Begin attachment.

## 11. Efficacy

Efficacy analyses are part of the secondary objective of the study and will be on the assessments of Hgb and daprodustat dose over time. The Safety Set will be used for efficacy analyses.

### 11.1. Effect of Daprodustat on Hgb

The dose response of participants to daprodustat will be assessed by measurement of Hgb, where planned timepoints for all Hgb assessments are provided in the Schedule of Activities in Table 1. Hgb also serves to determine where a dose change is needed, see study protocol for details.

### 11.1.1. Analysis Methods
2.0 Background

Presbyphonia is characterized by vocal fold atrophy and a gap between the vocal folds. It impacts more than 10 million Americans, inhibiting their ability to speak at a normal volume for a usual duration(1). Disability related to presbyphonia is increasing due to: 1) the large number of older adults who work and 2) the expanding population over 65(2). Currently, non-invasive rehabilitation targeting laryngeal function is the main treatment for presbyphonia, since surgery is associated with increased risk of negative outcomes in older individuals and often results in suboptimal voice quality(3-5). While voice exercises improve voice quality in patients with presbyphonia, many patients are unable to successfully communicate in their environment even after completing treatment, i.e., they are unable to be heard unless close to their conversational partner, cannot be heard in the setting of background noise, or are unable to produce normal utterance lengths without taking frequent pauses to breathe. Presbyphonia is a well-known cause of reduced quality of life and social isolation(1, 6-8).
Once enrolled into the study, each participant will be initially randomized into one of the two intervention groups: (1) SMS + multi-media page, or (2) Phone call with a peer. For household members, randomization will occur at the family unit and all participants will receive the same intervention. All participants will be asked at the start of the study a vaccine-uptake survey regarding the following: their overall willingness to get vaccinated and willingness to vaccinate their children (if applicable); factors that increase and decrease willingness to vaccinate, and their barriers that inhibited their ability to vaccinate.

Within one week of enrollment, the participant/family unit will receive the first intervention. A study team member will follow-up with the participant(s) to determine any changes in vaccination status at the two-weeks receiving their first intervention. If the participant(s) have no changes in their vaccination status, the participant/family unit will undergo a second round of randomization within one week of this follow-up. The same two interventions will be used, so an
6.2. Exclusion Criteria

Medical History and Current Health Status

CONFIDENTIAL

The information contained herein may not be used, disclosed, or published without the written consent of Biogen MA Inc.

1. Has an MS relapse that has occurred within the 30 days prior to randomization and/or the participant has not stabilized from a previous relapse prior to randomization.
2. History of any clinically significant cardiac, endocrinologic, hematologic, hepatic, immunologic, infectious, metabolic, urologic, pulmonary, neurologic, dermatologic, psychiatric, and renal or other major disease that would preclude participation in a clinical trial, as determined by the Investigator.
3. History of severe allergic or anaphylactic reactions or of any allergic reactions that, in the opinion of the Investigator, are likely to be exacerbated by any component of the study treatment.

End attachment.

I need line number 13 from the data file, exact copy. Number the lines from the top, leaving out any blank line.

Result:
The information contained herein may not be used, disclosed, or published without the written consent of Biogen MA Inc.